The Clean Air Act section 176(c) requires that federally supported highway and transit project activities are consistent with state air quality goals, found in the state implementation plan (SIP). The process to ensure this consistency is called Transportation Conformity. Conformity to the SIP means that transportation activities will not cause new violations of the National Ambient Air Quality Standards (NAAQS or "standards"), worsen existing violations of the standard, or delay timely attainment of the relevant standard.
Transportation conformity is required for federal supported transportation projects in areas that have been designated by the U.S. Environmental Protection Agency (EPA) as not meeting a NAAQS. These areas are called nonattainment areas if they currently do not meet air quality standards or maintenance areas if they have previously violated air quality standards, but currently meet them and have an approved Clean Air Act section 175A maintenance plan. On January 5, 2005, the EPA designated the Baltimore, MD area as nonattainment for fine particulate matter, called PM2.5. This designation became effective on April 5, 2005, 90 days after EPA's published action in the Federal Register. Transportation conformity for the PM2.5 standards applied on April 5, 2006, after the one-year grace period provided by the Clean Air Act.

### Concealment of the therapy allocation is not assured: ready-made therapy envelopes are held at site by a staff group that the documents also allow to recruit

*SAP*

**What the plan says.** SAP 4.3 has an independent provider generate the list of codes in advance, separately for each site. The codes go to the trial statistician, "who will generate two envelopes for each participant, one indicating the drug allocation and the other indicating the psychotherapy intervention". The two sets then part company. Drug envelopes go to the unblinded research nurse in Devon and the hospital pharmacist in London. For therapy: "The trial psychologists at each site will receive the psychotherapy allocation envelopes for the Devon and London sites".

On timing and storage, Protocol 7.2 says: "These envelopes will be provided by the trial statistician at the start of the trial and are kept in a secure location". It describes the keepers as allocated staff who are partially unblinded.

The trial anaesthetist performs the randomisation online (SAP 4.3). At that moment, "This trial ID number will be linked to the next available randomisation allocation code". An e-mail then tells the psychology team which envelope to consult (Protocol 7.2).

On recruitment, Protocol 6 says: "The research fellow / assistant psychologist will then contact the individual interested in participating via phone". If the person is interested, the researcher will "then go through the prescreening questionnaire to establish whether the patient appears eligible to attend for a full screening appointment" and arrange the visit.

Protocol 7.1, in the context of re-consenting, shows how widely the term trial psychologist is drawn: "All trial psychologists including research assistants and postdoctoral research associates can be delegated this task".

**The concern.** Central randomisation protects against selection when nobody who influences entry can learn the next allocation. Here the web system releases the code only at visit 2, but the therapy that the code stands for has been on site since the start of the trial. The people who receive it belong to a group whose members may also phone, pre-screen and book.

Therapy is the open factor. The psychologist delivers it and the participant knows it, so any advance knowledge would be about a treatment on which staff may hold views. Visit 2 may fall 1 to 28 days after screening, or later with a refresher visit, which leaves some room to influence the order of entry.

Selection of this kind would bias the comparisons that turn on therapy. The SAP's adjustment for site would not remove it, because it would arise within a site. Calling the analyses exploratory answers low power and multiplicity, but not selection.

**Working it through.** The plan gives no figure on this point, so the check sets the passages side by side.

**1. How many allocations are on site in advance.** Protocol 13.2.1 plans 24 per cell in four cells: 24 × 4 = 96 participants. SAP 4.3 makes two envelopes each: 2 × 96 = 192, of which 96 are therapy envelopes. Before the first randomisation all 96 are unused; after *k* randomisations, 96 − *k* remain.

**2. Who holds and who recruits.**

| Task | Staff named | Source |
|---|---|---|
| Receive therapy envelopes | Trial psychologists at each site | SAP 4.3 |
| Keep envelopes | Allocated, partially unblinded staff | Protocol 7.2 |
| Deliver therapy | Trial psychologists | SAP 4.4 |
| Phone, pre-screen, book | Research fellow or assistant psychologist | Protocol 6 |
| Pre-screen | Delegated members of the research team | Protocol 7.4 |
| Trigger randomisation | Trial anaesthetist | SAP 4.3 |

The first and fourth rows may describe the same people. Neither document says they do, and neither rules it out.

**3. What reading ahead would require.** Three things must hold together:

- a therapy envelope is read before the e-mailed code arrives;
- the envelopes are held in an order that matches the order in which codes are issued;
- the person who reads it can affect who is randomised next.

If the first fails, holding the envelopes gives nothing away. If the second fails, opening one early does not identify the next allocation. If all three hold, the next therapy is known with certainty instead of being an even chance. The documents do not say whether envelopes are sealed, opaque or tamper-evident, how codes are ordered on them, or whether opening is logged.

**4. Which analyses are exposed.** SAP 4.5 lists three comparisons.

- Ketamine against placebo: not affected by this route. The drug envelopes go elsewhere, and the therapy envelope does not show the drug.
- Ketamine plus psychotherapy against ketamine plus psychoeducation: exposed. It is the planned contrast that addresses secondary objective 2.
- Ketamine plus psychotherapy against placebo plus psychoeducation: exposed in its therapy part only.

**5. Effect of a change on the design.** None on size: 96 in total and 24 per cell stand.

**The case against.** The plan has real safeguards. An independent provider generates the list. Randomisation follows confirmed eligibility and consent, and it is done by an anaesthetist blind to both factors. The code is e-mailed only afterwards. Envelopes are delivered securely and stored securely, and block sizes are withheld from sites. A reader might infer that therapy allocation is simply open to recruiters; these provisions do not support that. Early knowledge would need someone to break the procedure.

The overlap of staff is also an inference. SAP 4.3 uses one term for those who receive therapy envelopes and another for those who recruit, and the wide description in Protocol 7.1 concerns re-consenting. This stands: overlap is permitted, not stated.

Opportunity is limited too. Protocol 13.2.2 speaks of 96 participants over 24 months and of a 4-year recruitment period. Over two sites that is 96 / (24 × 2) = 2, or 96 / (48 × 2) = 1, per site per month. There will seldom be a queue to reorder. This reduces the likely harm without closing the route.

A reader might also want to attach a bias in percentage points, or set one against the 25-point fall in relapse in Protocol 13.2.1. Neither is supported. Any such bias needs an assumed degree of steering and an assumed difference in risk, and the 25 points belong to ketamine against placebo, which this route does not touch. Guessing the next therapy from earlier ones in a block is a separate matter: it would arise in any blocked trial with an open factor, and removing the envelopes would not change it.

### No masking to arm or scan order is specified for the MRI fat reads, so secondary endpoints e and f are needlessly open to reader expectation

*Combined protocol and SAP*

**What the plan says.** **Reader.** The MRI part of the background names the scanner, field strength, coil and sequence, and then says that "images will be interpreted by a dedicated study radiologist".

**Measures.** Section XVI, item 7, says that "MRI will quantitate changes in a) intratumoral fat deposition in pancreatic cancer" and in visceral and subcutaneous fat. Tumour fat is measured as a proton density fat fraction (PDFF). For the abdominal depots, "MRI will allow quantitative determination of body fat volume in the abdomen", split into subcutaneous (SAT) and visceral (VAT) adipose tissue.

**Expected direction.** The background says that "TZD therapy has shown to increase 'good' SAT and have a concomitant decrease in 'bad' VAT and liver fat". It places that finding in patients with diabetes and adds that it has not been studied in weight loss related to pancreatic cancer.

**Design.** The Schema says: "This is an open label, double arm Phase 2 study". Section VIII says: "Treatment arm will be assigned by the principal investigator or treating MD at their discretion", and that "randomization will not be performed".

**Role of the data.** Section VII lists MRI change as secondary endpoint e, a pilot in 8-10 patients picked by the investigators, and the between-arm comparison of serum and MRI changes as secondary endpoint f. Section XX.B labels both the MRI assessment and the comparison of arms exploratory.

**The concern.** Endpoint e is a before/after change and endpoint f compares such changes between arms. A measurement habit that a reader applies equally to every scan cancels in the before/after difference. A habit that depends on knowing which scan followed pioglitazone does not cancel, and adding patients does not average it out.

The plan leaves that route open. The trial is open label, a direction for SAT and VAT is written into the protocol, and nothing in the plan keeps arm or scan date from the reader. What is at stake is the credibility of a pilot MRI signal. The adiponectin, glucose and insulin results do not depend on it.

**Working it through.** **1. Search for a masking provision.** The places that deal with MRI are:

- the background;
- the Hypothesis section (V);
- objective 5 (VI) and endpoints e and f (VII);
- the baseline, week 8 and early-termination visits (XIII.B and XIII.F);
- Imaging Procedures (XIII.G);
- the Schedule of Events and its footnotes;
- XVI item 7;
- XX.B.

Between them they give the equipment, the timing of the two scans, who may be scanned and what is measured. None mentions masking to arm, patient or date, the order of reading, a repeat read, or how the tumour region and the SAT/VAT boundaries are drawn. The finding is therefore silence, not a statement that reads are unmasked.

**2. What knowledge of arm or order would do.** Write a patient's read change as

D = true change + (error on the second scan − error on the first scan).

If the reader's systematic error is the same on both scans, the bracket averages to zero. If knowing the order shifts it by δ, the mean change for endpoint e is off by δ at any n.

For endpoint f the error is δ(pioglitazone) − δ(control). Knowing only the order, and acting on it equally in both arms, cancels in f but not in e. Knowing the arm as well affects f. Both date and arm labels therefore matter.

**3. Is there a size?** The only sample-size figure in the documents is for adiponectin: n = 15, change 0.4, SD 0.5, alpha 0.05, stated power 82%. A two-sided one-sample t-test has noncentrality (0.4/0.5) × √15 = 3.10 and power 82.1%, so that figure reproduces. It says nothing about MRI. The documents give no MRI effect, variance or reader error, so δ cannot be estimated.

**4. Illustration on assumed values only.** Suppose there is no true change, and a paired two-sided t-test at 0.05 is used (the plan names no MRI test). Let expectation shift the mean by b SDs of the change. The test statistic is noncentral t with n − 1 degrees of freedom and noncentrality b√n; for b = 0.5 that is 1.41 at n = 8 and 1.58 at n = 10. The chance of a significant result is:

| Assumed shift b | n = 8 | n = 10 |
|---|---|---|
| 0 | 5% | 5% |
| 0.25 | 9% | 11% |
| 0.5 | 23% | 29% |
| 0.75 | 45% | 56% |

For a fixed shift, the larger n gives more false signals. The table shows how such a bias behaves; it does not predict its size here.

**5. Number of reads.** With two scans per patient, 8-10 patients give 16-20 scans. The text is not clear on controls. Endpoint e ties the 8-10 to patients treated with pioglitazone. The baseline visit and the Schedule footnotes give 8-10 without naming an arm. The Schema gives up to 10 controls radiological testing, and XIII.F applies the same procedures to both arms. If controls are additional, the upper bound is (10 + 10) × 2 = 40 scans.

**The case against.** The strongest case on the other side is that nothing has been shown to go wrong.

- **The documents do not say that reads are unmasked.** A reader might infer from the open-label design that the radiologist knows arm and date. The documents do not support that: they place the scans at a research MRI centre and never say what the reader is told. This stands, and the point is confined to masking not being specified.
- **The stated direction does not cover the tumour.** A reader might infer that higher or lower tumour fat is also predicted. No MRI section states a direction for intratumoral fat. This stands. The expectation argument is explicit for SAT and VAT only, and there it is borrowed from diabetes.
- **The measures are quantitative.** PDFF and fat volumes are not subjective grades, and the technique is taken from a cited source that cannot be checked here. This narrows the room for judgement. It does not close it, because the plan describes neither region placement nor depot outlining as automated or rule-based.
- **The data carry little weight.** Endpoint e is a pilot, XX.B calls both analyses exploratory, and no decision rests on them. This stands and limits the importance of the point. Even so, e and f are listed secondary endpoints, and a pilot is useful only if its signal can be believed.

The I-695 corridor project, located in Baltimore County, Maryland, is within the Baltimore, MD PM2.5 nonattainment area; and therefore the project is required to meet Transportation Conformity requirements found in 40 CFR Part 93 as amended. Therefore, the project must be included in a transportation plan and transportation improvement program (TIP) that conforms. For PM2.5, project-level conformity also requires an assessment of localized emissions impacts for certain projects. This localized assessment is called a hotspot analysis.
EPA amended the Transportation Conformity rule on March 10, 20061, requiring a hotspot analysis as part of project-level conformity in PM2.5 nonattainment areas for certain projects. This requirement began for all federally-supported projects requiring approval on or after April 5, 2006. Since the Finding of No Significant Impact (FONSI) for the I-695 corridor project was approved on November 15, 1991, the PM2.5 hotspot analysis was not included in the FONSI. Therefore, public review and comment for this PM2.5 hotspot analysis is being undertaken separately from that of the I-695 corridor FONSI.